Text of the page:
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Trouble on the Tamil border


As there has been no response even after the intervention Andhra Pradesh chief minister Nara Chandrababu Naidu, the Telugu people  of Tamil Nadu are organizing a protest program on November 1 in Hosur, a Telugu speaking are and which always sends a Telugu man to the Tamil Nadu Assembly. Hosur is a taluk in Krishnagiri district which shares the border with Andhra Pradesh and Karntaka.

Chief Minister Naidu wrote a letter to his Tamil Nadu counterpart J Jayalalitha last month urging her to look into the problems faced by the Telugu student in the state and requested her not to discourage Telugu as the medium of instruction. He also cited the example of Andhra Pradesh where Tamil is encouraged in border districts.

November 1, 1956 is the date when the Andhra Pradesh came into existence.  And also when India was reorganized on linguistic lines recognizing the rights of speaker of a particular language. The protest call is given by Tamil Nadu Telugu Yuvasakthi (TNTY). Many political leaders from Andhra Pradesh such as YSRCP MLAs Chevireddy Bhaskar Reddy, R.K. Roja, CPI national leader K. Narayana and film producer Thammareddy Bharadwaja, along with  Hosur MLA G. Gopinath. The Telugu language problem has begun with the enactment of  ‘Tamil Learning Act 2006’ by the then DMK government which made learning Tamil under Part-I compulsory, part-II English compulsory from I to X standard.  According to the Act, the students with mother tongue other than Tamil can learn their respective languages under part-IV as an optional subject, but their marks will not appear in the score card. There are around 1,500 villages in Krishnagiri district bordering AP with high Telugu and Kannada speaking population living since hundreds of years, even before the division of composite Madras State. Linguistic minorities such as Telugu and Kannada speaking people are widely present in 173 revenue villages in Hosur and 93 revenue villages in Denkanikottai taluk.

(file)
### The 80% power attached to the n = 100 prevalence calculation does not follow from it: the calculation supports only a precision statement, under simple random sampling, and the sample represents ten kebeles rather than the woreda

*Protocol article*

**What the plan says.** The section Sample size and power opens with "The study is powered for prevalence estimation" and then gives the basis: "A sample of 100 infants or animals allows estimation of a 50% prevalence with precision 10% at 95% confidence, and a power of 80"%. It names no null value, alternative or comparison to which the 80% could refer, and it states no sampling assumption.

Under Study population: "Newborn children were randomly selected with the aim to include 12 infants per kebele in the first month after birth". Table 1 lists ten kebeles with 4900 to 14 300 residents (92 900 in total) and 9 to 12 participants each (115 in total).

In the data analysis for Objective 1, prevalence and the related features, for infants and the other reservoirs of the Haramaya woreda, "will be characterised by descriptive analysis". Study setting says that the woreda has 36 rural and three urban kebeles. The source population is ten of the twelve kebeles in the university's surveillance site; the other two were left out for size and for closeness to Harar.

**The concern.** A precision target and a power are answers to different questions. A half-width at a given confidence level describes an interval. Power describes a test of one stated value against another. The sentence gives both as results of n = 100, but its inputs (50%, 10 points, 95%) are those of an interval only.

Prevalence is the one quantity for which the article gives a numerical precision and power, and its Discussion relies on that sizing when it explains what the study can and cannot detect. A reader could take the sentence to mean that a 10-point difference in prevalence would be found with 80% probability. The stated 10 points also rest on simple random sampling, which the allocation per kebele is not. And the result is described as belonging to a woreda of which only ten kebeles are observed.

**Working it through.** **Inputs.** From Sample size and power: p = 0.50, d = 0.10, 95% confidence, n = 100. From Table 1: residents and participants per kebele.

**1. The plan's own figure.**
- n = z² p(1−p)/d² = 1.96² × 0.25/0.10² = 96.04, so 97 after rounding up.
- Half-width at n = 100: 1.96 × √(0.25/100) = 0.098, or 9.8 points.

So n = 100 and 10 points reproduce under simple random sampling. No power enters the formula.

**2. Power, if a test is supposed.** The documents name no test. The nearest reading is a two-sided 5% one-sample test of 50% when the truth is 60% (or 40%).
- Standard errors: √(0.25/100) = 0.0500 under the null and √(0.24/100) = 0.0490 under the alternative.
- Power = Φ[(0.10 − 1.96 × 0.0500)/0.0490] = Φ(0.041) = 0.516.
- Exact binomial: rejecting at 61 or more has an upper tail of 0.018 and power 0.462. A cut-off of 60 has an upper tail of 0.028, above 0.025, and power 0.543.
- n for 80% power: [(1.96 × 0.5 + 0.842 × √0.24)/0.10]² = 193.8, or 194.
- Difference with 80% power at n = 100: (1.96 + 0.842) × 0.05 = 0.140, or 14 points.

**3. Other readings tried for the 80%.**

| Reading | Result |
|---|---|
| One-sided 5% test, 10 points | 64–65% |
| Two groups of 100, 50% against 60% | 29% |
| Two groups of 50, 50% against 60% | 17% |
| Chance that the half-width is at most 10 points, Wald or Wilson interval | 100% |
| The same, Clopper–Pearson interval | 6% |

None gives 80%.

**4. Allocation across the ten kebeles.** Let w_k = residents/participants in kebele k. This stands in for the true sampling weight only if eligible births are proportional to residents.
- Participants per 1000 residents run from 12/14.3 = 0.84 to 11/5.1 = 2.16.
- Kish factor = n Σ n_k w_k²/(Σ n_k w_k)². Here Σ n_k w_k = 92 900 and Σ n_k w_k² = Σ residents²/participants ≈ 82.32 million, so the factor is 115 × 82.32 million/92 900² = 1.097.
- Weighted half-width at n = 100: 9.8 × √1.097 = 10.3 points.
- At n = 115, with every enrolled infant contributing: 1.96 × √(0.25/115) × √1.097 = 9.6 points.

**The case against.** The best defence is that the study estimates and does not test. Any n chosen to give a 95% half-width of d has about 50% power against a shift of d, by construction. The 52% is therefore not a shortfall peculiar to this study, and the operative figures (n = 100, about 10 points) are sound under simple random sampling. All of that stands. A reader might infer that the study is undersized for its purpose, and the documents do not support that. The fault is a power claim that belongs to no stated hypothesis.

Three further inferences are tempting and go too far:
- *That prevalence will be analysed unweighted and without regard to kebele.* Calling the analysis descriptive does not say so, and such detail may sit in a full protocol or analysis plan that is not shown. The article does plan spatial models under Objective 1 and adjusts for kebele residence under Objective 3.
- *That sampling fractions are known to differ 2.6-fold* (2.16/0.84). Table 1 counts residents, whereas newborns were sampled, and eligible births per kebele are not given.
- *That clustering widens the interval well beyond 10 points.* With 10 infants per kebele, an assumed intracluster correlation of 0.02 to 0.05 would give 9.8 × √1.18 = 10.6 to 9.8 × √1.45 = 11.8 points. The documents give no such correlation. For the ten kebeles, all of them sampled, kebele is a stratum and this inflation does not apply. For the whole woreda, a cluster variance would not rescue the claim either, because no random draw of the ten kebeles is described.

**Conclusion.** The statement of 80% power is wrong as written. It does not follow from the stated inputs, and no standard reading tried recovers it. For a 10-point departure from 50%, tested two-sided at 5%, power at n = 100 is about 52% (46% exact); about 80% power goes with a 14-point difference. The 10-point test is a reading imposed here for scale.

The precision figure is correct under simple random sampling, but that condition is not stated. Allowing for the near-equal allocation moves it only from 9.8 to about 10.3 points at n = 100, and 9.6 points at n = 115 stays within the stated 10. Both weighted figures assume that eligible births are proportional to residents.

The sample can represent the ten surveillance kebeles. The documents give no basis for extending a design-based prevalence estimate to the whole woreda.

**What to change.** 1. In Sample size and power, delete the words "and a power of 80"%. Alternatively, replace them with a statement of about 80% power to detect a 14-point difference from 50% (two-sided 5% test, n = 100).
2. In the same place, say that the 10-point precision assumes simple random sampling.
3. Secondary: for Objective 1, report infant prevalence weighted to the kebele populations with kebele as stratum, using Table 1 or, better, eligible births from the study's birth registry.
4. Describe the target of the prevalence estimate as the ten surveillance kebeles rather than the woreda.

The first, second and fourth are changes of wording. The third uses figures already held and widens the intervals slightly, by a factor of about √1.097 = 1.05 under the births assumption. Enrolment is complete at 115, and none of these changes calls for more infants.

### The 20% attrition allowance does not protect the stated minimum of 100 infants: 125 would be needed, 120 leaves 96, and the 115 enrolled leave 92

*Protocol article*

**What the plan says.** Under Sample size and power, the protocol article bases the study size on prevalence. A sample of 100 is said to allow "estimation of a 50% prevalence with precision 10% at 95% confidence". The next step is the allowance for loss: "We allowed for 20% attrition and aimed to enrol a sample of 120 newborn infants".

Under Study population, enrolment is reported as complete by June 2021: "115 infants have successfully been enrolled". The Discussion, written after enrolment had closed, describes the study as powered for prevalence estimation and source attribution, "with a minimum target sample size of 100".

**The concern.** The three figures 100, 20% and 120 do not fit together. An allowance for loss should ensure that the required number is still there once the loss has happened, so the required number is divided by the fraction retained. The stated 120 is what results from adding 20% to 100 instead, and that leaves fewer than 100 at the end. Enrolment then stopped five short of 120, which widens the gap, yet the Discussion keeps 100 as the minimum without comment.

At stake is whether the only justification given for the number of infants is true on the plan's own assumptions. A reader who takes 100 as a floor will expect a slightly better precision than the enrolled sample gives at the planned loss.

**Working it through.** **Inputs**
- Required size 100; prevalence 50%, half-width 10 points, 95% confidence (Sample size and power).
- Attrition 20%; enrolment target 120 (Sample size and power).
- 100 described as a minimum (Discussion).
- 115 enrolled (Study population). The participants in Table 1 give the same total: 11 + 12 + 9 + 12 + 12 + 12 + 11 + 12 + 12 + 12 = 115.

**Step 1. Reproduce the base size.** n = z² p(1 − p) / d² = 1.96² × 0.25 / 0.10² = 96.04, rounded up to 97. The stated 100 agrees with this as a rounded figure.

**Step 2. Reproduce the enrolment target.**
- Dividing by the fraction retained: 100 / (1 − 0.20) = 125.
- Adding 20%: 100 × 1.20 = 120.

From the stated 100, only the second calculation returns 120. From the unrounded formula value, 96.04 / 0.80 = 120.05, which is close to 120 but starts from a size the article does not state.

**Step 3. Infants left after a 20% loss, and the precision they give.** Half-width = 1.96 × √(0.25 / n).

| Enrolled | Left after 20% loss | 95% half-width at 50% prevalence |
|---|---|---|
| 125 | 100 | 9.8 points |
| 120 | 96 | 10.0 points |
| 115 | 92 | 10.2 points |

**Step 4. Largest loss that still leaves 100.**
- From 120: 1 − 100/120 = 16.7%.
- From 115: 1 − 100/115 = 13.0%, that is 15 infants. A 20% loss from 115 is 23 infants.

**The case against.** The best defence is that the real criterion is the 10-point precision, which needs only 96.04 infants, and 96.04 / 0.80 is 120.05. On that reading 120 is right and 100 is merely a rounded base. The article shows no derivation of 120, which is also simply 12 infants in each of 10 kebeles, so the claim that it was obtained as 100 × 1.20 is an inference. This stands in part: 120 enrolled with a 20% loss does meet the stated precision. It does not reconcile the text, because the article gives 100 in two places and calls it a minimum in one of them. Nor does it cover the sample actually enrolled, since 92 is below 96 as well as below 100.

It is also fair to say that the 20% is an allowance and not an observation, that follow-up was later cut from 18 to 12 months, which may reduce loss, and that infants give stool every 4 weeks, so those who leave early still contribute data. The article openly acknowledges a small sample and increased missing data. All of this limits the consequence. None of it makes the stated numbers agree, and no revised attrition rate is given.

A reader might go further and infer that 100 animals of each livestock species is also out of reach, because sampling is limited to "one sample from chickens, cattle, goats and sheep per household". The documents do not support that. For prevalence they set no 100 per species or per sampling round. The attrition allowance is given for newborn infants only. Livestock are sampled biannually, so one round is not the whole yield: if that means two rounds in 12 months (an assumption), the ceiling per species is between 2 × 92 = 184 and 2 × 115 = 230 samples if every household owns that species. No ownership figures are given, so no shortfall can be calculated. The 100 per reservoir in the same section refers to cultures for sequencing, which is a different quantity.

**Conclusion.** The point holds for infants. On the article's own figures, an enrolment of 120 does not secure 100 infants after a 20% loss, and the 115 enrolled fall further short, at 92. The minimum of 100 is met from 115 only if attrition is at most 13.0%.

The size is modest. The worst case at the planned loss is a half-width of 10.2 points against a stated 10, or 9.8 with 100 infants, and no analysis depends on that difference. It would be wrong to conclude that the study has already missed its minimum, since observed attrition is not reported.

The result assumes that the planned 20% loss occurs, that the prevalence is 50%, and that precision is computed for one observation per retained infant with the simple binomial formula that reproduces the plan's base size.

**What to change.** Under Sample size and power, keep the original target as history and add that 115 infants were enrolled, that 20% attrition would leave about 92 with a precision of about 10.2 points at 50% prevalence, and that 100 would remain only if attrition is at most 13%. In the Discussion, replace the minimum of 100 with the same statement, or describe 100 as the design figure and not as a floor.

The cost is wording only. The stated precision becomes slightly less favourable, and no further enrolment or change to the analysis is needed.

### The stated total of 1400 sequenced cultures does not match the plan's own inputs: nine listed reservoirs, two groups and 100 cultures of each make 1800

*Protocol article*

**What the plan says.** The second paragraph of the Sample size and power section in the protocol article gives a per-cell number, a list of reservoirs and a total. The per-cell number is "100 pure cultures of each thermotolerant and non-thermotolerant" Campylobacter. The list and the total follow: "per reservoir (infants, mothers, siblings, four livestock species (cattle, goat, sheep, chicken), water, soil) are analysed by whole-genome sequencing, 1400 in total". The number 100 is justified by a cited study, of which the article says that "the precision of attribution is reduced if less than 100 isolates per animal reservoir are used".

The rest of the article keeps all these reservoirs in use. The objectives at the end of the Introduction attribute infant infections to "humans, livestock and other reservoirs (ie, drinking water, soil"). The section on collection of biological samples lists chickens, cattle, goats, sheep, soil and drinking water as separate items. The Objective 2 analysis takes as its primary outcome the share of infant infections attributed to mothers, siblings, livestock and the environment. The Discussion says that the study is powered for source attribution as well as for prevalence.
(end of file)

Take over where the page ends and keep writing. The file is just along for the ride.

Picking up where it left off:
All these people suffer in the regime of new Tamil Language Act. So, the Telugus want restoration of the status of Telugu.




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